Prosecutors so far have not sought the soldier's arrest. Lozano, a member of the New York-based 69th Infantry Regiment, has said through friends in the military that he had no idea the car was carrying the Italians.
Pentagon spokesman Bryan Whitman said there are no plans to make Lozano available for the trial.
Wednesday, February 07, 2007
Tuesday, February 06, 2007
And he ends with something absolutely appaling: “Not being able to live a normal life is very hard. Only those of us who have experienced it can understand it,” he said.
There's something worse than not being able to live a normal life, you sonofabitch. It's not being able to live at all, like the 25 persons you murdered.
And one further thought: would The Times have published an interview with Bobby Sands or the other ten when he was in a hunger strike?
IF YOU STILL have any doubts that the so-called "scientific consensus" on global warming is bogus, a buddy in Barcelona sends me this link with several articles of prominent scientists who don't toe the histerical eco-chondriacs' line.
Monday, February 05, 2007
Spanish judge Santiago Pedraz may seek the suspension of Spain's judicial assistance treaty with the United States, the daily El Pais reported Monday.Yes, and it will be more than annoying to Spain: a little known fact is that American intelligence has been key in the fight against ETA.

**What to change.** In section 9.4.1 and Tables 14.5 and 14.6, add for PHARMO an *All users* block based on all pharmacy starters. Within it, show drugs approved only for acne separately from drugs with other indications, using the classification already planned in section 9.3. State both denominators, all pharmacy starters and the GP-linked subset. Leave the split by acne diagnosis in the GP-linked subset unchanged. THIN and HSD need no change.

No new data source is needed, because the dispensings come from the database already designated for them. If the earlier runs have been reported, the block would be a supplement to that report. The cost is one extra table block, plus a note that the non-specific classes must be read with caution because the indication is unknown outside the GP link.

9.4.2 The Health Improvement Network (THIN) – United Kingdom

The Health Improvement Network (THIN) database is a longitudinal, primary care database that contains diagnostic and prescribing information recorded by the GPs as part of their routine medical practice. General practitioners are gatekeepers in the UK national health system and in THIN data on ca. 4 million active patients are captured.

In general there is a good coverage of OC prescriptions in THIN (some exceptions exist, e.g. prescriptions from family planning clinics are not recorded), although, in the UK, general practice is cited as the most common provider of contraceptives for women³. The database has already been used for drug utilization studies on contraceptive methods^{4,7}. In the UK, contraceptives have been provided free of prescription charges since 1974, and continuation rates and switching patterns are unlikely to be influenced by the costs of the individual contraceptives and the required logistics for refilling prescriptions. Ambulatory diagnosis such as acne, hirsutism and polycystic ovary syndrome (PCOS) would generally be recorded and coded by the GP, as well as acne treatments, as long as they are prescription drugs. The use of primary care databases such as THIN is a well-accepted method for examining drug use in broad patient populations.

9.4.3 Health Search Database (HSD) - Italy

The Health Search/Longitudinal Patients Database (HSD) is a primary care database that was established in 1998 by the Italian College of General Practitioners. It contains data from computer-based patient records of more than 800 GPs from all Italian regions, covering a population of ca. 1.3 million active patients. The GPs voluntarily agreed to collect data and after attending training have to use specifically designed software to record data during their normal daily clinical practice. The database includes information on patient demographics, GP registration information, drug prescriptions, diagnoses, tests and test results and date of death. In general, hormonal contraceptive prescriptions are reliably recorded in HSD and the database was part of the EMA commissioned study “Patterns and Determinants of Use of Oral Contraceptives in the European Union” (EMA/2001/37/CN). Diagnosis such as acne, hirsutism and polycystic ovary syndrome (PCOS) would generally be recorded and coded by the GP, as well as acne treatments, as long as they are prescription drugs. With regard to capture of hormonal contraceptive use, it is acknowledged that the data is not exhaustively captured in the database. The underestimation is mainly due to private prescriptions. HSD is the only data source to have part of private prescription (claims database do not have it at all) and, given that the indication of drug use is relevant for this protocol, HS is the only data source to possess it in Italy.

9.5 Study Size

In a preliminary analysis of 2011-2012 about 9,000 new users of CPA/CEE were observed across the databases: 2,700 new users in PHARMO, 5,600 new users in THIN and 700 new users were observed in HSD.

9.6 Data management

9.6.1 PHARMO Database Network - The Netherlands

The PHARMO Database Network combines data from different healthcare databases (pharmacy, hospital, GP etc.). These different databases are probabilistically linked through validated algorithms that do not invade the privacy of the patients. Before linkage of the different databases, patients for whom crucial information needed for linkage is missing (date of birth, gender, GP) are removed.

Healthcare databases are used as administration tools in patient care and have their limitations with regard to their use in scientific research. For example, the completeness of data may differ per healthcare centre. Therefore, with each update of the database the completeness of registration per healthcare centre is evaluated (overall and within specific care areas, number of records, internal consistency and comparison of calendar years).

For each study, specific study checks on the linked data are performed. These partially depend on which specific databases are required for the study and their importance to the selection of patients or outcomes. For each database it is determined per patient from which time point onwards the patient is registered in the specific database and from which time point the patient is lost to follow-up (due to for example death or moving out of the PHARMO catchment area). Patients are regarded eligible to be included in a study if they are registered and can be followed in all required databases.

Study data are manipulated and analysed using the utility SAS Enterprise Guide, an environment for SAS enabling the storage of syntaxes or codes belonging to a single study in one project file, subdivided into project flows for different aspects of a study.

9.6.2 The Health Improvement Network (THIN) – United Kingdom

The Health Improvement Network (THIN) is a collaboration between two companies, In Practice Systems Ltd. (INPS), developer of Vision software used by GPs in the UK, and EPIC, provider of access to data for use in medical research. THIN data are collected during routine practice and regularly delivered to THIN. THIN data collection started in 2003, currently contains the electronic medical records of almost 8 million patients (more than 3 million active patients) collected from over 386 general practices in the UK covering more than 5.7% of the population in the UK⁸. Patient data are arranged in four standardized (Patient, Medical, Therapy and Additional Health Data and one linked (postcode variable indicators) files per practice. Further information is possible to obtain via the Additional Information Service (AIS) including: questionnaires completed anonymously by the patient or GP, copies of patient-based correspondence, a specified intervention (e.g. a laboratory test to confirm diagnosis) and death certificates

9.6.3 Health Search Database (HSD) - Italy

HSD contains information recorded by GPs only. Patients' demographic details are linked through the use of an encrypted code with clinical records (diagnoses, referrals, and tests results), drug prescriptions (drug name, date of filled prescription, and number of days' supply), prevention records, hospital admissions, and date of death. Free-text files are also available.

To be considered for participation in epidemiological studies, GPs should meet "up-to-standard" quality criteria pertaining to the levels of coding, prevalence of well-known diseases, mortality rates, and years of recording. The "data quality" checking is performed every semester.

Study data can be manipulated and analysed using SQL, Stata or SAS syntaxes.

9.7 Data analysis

National Court magistrate Pedraz could take his request to high judicial organs after Washington refused to supply information on three US soldiers wanted by Spain for the death of a Spanish cameraman during the Iraq conflict.
[...] The suspension of the judicial assistance agreement would be annoying for the US, which often seeks Spain's help in capturing criminals such as drug traffickers, according to El Pais.
Oh, wait, we're not fighting anymore...
Anyway, I'll be interested in how the US will react: probably will shrug off the threat, there's no way he'll collaborate with this travesty of justice. More fun to watch is what Spain will do next if the US doesn't comply: declare war?
What would happen if tomorrow we were told that, after all, the Earth is flat? It would probably be the most important piece of news in the media and would generate a lot of debate. So why is it that when scientists who have studied the Global Warming phenomenon for years say that humans are not the cause nobody listens? Why does no one acknowledge that the Emperor has no clothes on?Keep reading.